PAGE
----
A $100 million block of Chesapeake Energy’s $4 billion revolving credit facility came up for auction over the last week, quoted in the mid-70s, according to sources who spoke to Reorg Research. Although a trade was not consummated, the auction highlights a growing interest from hedge fund investors to buy into the revolvers of exploration-and-production companies. And while only a limited number of similar trades have been executed to date, that may change soon if commodity prices remain muted throughout the year, according to sources.
The lack of transactions is due in part to banks’ reluctance to cut their exposure and mark the loss, and to prohibitive language typically within credit agreements.
Revolver and term loan facilities often have provisions limiting lenders’ ability to sell their exposure, either as assignments or participations. Chesapeake’s revolver is no exception, and such provisions are found in section 13.6 of its credit agreement. Section 13.6(b) relates to assignments and, in addition to other requirements, it states that any:
“Lender may at any time assign to one or more assignees (other than (A) a Person other than a bank, investment bank, insurance company, mutual fund or other institutional lender, as such terms are used in the Indentures, or (B) an Ineligible Person) all or a portion of its rights and obligations under this Agreement ... with the prior written consent (such consent not be unreasonably withheld or delayed; it being understood that, notwithstanding the foregoing clause, the Borrower shall have the right to withhold or delay its consent to any assignment … (y) with respect to an assignment of Commitments to an entity other than a commercial bank or other financial institution customarily engaged in the business of making loans in the oil and gas industry) of: (A) the Borrower; provided that no consent of the Borrower shall be required for an assignment (1) to a Lender, an Affiliate of a Lender or an Approved Fund or (2) if an Event of Default under Section 11.1 or Section 11.5 has occurred and is continuing; and provided, further, that if the Borrower’s has not responded within ten (10) Business Days after the delivery of any written request for a consent, such consent shall be deemed to have been given … [.]”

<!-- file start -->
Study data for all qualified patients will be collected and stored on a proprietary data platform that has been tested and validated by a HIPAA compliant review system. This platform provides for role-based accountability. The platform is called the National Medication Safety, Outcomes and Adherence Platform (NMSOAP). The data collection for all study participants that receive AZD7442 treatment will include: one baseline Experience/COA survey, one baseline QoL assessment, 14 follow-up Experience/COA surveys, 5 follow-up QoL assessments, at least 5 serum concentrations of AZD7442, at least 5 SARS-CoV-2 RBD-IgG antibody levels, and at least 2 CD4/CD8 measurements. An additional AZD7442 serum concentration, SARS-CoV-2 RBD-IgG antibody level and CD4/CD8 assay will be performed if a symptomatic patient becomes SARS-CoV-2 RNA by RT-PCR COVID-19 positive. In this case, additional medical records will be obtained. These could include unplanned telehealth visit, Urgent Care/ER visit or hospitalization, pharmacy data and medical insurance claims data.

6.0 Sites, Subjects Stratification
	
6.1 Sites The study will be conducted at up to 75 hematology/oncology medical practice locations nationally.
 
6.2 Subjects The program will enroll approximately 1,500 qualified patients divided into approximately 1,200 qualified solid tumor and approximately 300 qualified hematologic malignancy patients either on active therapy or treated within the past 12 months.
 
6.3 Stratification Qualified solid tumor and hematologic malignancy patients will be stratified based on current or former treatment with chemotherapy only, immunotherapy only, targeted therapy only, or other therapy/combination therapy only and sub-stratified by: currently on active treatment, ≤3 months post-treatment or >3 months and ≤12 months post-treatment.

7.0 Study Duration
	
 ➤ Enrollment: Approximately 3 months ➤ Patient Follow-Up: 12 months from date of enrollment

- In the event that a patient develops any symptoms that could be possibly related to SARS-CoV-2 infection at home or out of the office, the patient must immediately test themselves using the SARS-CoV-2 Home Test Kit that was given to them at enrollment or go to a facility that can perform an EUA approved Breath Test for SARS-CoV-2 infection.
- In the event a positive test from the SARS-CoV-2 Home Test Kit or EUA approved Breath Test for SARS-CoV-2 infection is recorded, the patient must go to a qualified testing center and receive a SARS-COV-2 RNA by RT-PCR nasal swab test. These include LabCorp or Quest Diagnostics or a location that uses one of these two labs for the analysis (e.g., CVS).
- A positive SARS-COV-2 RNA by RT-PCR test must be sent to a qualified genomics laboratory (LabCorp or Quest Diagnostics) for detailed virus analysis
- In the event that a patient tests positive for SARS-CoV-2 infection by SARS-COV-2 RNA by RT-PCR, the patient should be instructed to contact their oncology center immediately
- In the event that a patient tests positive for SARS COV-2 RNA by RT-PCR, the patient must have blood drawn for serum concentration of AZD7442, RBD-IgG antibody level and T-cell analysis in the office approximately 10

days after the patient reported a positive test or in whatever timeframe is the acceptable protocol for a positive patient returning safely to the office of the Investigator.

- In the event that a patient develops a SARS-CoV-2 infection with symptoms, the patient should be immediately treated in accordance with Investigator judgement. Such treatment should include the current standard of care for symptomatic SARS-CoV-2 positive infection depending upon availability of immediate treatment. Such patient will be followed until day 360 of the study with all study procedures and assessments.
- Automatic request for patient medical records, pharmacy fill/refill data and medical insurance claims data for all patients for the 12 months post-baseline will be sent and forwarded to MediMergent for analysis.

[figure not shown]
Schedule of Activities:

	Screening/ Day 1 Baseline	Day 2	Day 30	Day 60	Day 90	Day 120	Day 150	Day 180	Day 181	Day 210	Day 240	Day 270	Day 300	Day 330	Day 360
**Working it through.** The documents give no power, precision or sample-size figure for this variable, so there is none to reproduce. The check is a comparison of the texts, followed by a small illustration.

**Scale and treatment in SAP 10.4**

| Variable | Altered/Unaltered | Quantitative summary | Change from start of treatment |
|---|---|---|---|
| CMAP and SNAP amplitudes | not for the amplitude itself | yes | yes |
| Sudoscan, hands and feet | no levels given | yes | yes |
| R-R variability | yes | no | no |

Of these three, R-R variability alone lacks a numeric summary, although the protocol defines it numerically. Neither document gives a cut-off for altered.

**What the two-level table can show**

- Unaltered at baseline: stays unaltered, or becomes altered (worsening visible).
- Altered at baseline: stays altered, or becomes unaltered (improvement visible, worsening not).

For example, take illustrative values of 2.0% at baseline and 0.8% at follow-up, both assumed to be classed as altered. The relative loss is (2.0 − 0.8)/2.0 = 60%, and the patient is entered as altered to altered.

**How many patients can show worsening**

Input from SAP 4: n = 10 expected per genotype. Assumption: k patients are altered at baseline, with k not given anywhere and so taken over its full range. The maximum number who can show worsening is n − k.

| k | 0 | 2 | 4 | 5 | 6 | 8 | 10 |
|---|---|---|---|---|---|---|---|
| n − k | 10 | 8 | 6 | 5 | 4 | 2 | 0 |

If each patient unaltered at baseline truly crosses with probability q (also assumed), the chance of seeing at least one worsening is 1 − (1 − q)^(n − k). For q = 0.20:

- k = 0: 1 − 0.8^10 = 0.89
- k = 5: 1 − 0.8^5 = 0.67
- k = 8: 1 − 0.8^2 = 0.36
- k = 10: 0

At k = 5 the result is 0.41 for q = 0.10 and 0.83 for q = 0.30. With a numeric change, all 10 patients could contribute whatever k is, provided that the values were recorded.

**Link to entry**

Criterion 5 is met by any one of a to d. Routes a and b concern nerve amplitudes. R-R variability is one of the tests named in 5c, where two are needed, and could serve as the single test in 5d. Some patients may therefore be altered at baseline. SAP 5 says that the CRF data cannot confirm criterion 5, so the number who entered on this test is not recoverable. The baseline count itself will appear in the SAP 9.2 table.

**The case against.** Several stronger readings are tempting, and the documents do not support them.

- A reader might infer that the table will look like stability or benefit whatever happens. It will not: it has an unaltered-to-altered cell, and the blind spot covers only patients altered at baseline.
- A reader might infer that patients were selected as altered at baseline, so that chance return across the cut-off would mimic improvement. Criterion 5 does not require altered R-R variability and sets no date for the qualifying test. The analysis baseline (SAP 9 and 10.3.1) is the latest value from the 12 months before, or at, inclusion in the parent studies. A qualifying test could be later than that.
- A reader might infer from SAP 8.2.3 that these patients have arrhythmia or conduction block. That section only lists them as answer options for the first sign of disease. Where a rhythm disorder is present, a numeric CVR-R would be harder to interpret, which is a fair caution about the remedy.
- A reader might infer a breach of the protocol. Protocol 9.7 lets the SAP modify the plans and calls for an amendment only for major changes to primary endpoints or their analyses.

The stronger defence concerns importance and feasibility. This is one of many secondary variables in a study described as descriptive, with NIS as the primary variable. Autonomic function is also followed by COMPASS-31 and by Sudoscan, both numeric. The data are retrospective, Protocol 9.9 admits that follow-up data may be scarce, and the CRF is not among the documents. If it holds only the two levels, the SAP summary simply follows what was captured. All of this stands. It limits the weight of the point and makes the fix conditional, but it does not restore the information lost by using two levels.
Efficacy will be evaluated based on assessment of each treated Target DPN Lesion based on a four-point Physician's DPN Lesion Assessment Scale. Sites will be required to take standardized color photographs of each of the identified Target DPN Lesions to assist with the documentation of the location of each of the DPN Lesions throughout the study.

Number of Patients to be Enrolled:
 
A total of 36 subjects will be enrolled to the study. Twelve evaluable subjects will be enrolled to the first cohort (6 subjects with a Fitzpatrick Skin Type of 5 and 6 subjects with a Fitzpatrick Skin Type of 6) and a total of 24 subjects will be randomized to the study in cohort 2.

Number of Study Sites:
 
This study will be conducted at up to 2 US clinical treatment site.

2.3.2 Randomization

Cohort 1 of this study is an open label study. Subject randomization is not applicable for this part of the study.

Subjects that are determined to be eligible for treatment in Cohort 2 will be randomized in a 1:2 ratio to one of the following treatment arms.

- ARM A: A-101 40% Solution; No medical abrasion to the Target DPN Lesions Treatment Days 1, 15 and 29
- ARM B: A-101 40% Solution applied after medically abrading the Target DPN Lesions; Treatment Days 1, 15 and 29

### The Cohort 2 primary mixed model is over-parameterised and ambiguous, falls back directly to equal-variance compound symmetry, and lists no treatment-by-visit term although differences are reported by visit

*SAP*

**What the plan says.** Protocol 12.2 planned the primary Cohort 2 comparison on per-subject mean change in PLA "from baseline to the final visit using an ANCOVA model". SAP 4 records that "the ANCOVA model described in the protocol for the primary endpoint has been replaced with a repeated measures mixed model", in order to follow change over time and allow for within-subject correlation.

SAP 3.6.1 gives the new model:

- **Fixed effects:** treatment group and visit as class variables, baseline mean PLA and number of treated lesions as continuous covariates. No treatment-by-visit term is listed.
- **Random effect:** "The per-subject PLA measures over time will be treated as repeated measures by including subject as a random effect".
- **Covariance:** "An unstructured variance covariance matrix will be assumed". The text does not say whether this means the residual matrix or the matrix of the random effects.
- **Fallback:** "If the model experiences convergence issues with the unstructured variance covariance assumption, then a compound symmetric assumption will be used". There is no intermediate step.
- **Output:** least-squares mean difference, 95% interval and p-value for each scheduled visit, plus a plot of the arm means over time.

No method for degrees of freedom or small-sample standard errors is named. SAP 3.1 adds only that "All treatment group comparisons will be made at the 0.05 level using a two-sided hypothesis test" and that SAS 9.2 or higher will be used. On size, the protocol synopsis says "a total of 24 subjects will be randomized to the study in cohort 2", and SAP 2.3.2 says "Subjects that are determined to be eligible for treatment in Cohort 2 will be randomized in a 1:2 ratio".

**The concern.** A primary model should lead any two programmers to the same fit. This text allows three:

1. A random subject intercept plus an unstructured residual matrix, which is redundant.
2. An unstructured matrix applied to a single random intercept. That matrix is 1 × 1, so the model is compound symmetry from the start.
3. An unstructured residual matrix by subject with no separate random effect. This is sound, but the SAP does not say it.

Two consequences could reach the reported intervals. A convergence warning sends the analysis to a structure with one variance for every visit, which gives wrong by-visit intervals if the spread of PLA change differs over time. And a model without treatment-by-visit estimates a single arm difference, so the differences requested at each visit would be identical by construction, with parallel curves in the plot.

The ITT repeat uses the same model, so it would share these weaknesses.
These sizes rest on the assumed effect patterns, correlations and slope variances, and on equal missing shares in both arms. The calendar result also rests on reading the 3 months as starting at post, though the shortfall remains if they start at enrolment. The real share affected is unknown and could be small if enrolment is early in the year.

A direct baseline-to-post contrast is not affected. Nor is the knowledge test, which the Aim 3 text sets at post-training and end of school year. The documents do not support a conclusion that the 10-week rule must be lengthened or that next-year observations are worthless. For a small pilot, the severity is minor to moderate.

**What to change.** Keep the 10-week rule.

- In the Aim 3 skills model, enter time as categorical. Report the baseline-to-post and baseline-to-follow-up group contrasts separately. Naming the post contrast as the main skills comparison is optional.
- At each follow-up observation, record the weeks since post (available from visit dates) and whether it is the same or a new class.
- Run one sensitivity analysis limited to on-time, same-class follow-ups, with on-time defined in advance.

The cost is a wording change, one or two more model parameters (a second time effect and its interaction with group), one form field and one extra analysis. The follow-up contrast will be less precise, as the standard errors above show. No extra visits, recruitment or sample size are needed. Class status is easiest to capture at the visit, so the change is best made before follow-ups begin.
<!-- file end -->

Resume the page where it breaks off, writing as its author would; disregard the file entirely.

This provision likely limits lenders’ ability to assign revolving commitments to hedge funds - while the borrower’s consent is generally required for assignments, and such consent may not be “unreasonably withheld or delayed[,]” the borrower is able to withhold its consent to any “assignment of Commitments to an entity other than a commercial bank or other financial institution customarily engaged in the business of making loans in the oil and gas industry)[.]” Such provisions may limit lenders’ ability to assign revolving commitments to hedge fund investors.
In comparison, section 13.6(c) that relates to participations affords lenders greater flexibility. Lenders are generally able to, “without the consent of the Borrower, the Administrative Agent, any Swingline Lender or any Letter of Credit Issuer, sell participations to one or more banks or other entities other than an Ineligible Person ... in all or a portion of such Lender’s rights and obligations under this Agreement[.]” Ineligible Person is narrowly defined to generally include (i) natural persons, (ii) defaulting lenders, (iii) the borrower itself and its affiliates and (iv) “any competitor of the Borrower which has been designated by the Borrower[.]” As such, while these provisions likely limit lenders’ ability to sell participations to competitors of Chesapeake, it may afford them flexibility to sell participations to other potential investors.
And while the trading remains thin, market participants are seeing more quotes for revolvers from some of the more-stressed exploration operators. The EXCO Resources $375 million revolver is quoted at 78-82, Halcon Resources’ undrawn $1.5 billion facility and LINN Energy’s $2.3 billion facility are both quoted at 70-75, and SandRidge Energy’s $500 million is quoted at 72-78, according to trader runs. It appears that those quotes do not represent specific blocks of paper.
Although oil prices have picked up considerably over the last week - jumping to $38.17 per barrel from $34.40 at the start of the month - that optimism may not last through the year, as operators continue to face liquidity concerns and covenant breaches. With the capital markets remaining largely cut off for some of the most troubled drillers, many of the most distressed companies have taken the pre-emptive measure to draw down their revolvers as a way to fund their way through an in-court restructuring, which will also trigger new questions and fights over control agreements in those scenarios.
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